When I interview with Michelle Martin

When I interview with Michelle Martin

 

MM: Hello Ayana or should call you abuttafly or Yonnie lol?

AW: Hello Michelle I usually go by Ayana and close friends and relatives call me Yonnie and abuttafly is simply a surname. You are welcomed to call me whatever you like.

MM: Thank you Ayana, we’ll go with that for now and after we have dinner I will start calling you Yonnie. Now let us get into a little bit about your mentoring programing and how it all started.

AW: Sure basically I created a blog called neosoulsistahs back in 2012 initially with other women but that did pan out as planned so  I decided to venture out on my own. I had a crappy blog on wordpress.com and had no idea really what I wanted to do with the blog. The intent of the blog was to discuss, natural hair, beauty, health, fashion and music. I wanted to carve out an original niche of the neo-soul genre that encompassed a lot more than just music, similar to how hip hop is a culture. My belief was why not. A lot of neo soul artist share a fundamental understanding what type of music they make and the people who enjoy it have the same understanding.

Michelle Martin: what understanding would that be?

Ayana: the understanding that music can be positive.  Music can enlighten, motivate, and commiserate all the while not fitting into mainstream ideals of what the masses enjoy.  Then there’s the look. I wouldn’t necessarily call Erykah Badu a fashion icon but she definitely has her own unique style.  Now that brings me to the issue of hair. Even in 2013 we are still battling this notion of good hair primarily in the African American community. What I noticed about a lot of neo soul artist is their unabashed bravado to sport big natural curly naps.

Michelle Martin: Yes I absolutely agree. I have discussed this topic on my show possibly more than once and I do find it amazing that as black women we continued to be so heavily defined by how we wear our hair. Why do you think so many neo-soul artists are not afraid to wear natural hairstyles?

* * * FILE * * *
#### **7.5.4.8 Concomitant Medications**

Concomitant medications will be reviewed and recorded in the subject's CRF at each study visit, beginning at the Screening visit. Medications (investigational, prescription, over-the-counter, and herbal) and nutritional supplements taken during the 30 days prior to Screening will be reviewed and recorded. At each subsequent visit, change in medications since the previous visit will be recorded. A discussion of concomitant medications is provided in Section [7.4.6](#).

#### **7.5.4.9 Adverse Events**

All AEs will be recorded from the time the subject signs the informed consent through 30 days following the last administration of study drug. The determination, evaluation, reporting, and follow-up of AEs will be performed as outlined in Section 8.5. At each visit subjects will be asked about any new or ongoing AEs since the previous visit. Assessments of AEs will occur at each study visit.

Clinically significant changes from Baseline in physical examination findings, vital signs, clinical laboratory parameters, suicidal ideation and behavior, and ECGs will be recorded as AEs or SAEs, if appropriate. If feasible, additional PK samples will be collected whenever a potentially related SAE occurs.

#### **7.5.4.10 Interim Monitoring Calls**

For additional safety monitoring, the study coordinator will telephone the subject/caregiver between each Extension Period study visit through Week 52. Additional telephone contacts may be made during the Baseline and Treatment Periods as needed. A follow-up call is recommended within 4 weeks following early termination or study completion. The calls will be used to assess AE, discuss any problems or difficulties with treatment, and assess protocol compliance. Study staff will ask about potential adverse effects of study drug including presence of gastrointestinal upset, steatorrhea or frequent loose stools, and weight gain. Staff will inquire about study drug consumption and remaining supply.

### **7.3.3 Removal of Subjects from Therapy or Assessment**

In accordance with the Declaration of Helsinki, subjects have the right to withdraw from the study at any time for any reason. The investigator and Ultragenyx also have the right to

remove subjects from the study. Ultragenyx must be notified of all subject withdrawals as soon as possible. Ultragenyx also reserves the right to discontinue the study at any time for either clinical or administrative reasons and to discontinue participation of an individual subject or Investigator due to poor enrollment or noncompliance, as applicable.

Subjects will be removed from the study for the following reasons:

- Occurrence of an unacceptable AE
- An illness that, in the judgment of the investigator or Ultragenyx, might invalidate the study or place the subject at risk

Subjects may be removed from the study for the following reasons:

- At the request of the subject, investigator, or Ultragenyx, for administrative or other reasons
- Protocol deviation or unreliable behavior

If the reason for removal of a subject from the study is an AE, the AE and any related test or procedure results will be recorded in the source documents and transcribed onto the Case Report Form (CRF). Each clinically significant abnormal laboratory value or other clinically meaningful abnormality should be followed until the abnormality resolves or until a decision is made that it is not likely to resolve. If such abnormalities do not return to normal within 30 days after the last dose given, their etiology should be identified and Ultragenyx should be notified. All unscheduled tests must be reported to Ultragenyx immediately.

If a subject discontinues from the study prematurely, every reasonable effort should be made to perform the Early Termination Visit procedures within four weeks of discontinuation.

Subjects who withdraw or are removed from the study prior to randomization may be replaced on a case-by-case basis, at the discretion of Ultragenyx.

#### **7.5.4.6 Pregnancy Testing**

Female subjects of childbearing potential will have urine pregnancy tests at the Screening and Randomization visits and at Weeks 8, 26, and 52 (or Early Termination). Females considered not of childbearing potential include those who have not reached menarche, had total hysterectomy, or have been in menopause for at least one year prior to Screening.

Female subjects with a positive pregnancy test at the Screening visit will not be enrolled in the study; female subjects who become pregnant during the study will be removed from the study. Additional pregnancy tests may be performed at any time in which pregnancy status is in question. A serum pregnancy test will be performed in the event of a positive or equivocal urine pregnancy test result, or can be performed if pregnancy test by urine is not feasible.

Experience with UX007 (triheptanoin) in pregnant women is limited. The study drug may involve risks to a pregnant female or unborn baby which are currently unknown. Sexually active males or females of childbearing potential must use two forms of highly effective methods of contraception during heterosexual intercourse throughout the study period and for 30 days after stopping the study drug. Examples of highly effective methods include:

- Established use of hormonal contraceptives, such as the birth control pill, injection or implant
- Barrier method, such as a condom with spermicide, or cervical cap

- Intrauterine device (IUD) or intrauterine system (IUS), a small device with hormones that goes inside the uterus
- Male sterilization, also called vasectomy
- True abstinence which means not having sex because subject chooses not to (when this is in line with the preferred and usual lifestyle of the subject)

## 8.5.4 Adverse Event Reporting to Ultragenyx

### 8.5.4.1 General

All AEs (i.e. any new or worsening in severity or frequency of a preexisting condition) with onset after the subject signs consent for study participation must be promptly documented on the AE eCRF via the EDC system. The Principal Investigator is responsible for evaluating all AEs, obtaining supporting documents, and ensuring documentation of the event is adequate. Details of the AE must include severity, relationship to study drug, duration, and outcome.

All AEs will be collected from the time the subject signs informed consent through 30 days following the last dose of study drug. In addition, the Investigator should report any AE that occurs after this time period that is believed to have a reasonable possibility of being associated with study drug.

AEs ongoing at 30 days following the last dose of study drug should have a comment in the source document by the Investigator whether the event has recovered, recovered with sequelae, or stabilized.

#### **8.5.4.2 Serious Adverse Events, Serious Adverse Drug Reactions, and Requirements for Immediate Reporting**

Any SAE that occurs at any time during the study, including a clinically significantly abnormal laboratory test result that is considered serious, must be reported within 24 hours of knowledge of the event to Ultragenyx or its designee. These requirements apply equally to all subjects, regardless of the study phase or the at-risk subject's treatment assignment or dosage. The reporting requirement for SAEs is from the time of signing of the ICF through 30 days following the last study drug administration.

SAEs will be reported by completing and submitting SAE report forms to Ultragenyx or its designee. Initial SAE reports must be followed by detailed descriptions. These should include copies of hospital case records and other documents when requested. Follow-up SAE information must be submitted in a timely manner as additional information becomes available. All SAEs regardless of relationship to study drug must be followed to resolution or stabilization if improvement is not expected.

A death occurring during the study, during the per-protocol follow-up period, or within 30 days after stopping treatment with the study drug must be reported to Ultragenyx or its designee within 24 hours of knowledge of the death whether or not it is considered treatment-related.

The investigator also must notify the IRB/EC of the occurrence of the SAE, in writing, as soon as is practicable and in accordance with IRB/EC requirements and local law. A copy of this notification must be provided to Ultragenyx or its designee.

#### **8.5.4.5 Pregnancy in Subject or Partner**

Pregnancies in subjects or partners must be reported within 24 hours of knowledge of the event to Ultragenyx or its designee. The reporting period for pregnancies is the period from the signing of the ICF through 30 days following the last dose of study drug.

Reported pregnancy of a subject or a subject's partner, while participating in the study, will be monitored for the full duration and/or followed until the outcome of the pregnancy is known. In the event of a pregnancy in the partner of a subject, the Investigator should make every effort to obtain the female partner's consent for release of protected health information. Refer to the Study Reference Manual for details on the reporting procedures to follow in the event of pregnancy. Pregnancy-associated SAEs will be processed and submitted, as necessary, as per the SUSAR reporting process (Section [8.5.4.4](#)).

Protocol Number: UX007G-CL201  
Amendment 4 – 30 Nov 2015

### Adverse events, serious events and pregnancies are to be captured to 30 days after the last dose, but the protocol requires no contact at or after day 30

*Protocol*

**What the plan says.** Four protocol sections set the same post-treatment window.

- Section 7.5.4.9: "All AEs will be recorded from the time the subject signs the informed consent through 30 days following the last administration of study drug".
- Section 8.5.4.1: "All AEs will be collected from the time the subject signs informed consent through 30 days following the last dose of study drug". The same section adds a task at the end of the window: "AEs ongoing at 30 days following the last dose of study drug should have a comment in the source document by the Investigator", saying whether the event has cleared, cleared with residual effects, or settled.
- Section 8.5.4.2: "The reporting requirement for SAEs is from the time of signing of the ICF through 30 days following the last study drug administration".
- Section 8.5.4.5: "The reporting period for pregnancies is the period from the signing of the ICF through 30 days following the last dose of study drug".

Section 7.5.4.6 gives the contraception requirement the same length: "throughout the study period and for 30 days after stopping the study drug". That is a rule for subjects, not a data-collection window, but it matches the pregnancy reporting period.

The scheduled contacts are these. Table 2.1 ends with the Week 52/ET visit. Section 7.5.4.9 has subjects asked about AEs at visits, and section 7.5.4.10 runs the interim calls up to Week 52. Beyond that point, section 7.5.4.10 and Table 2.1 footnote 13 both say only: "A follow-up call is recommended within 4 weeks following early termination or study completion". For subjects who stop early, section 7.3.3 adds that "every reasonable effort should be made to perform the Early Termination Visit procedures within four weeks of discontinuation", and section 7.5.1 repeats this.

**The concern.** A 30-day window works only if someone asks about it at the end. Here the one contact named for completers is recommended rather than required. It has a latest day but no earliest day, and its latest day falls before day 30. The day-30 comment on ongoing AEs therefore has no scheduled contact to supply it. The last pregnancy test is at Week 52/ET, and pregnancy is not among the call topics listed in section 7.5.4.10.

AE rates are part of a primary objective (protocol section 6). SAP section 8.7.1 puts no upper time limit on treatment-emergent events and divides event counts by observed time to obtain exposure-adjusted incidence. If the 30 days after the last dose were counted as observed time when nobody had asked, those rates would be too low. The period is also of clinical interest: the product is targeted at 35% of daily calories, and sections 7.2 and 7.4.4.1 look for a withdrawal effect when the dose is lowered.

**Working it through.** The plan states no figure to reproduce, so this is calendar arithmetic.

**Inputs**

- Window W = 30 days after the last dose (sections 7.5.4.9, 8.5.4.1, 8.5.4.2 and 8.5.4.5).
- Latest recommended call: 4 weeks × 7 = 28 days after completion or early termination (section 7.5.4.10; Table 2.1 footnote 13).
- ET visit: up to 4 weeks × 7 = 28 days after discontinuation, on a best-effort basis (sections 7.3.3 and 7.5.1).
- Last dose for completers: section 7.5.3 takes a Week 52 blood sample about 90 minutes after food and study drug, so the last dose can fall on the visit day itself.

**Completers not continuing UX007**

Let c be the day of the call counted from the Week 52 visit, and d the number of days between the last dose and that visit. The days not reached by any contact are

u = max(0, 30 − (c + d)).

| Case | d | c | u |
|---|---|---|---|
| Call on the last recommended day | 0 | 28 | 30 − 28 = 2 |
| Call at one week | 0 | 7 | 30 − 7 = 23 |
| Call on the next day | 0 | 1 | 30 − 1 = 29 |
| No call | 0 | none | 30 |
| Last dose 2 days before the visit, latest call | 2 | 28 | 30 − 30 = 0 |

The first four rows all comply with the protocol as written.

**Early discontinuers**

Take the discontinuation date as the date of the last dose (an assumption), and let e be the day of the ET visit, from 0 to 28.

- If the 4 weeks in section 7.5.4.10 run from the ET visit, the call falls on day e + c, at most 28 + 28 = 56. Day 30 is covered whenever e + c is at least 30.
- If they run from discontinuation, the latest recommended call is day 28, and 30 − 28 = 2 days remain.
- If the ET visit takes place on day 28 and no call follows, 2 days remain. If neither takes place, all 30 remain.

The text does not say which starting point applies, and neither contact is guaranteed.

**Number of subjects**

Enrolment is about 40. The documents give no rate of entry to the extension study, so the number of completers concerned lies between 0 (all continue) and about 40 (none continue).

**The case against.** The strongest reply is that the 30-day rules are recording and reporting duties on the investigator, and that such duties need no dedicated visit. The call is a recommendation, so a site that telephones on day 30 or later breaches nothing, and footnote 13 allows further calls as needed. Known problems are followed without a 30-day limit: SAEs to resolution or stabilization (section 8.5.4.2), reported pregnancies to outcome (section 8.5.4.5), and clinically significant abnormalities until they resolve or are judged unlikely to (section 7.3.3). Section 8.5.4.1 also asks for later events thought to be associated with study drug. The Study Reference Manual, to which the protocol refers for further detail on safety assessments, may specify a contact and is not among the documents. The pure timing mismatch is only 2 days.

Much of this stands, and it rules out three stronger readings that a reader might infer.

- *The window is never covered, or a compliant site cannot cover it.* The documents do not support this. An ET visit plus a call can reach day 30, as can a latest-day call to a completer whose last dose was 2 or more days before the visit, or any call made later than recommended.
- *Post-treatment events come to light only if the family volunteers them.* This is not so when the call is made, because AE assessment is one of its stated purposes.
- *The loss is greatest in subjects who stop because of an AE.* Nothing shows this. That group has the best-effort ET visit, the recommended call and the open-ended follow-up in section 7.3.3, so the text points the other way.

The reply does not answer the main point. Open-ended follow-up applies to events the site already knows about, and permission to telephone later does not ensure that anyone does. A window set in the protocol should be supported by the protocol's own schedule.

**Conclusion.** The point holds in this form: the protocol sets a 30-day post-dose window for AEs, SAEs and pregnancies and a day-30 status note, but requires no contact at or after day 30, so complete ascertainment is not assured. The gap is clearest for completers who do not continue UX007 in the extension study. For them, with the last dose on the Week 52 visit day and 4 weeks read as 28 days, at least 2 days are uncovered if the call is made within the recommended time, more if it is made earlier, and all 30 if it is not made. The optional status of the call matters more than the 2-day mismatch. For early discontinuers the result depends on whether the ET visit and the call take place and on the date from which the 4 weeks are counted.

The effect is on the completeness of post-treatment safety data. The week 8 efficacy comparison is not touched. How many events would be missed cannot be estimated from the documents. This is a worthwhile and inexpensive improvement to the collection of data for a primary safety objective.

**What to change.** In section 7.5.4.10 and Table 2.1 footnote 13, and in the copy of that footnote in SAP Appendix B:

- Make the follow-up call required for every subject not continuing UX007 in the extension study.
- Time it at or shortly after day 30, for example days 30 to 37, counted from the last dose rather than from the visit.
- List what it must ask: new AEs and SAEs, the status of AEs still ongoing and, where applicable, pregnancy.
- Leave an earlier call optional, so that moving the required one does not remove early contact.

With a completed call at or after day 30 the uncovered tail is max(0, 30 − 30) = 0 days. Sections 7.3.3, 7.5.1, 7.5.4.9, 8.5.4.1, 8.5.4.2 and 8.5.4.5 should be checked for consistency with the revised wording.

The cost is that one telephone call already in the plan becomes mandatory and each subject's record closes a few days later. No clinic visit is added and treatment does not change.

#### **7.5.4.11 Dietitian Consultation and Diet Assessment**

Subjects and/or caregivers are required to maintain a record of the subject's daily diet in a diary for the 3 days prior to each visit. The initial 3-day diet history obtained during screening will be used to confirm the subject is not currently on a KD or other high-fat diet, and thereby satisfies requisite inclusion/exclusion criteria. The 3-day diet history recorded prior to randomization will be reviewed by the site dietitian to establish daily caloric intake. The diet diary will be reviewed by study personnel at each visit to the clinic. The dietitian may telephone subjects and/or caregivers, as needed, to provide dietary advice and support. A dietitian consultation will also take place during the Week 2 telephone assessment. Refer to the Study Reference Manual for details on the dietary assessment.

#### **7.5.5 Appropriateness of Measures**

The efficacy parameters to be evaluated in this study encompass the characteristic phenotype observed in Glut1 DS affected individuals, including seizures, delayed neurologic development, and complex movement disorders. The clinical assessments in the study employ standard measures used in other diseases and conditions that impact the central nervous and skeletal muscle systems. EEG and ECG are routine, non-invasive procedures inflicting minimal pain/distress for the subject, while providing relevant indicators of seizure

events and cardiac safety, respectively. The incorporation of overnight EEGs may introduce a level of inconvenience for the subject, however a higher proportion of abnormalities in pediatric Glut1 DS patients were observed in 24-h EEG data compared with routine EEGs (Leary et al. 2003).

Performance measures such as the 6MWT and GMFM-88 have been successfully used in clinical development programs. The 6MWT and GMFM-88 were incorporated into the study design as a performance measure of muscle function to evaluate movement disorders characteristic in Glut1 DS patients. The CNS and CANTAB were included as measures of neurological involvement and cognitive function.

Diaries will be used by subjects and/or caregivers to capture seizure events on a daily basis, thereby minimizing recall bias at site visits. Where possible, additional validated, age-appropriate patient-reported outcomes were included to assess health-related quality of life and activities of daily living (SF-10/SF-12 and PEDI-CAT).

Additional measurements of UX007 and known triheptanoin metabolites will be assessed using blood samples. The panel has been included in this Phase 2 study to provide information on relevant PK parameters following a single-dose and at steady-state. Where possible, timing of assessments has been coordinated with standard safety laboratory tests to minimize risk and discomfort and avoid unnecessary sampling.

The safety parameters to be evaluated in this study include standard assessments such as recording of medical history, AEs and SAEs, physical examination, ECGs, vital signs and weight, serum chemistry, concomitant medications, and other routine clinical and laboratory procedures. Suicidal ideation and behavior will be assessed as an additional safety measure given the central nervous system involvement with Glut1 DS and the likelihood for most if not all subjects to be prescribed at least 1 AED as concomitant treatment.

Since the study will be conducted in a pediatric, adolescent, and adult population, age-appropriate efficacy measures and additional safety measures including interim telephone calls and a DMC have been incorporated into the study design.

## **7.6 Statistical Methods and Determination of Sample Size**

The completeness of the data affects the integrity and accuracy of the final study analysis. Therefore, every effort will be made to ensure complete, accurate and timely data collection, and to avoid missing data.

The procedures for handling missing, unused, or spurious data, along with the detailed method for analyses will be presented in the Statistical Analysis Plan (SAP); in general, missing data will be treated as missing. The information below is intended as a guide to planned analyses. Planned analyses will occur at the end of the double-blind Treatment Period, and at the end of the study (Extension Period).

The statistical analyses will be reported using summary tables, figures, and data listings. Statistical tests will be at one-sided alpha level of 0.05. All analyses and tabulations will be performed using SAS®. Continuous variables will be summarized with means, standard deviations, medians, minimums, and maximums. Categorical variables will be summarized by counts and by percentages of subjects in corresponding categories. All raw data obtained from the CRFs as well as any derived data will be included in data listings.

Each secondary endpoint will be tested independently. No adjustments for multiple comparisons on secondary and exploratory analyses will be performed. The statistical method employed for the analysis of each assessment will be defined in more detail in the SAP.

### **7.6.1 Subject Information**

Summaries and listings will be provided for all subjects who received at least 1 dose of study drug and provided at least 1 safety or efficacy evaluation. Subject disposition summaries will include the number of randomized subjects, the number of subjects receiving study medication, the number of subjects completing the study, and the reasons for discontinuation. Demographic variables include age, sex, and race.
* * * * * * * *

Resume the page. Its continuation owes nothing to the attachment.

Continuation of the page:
Ayana: I believe it has a lot do with self expression and being real. When I listen to lyrics by India Arie I hear real women experiencing real life situations and I can relate. Case in point her song, I am not my hair,  people claim hair is a trivial thing to concerned about but when you are a young black girl growing up going through the torment of being burned by hot combs and relaxers just so you won’t be burned by society for having nappy hair, society we have a problem.

Michelle Martin: Ayana I would like to use that point as an excellent segue into the talking about your non-profit. Can you let the listeners know about the program?

Ayana: Yes I have a mentoring programing geared towards to young girls building self-esteem and it’s called Building Beautiful Flowers.  I am a licensed Social Worker and much of my career has been centered on working with young people. I grew up with a terrible self image and my passion to help build the self esteem is deeply rooted in staving off other girls having to go through the same trauma. My program is an offset of my blog and the curriculum is neo-soul themed. For example singer song writer Nneka powerfully written songs and one of our activities is based on being internally powerful. We look at lyrics and find power in their meaning and how we can utilize those feelings to be empowered in everyday life.

Michelle Martin: Ayana I think your program is absolutely innovative and I wish you nothing but success. You are a lovely person and feel free to follow up with us on your journey because I see a lot of great things in your future.

Ayana: No, thank you Michelle, I have been fan of your show for a very long time, and words cannot express how grateful I am to here today. Thank you so much.

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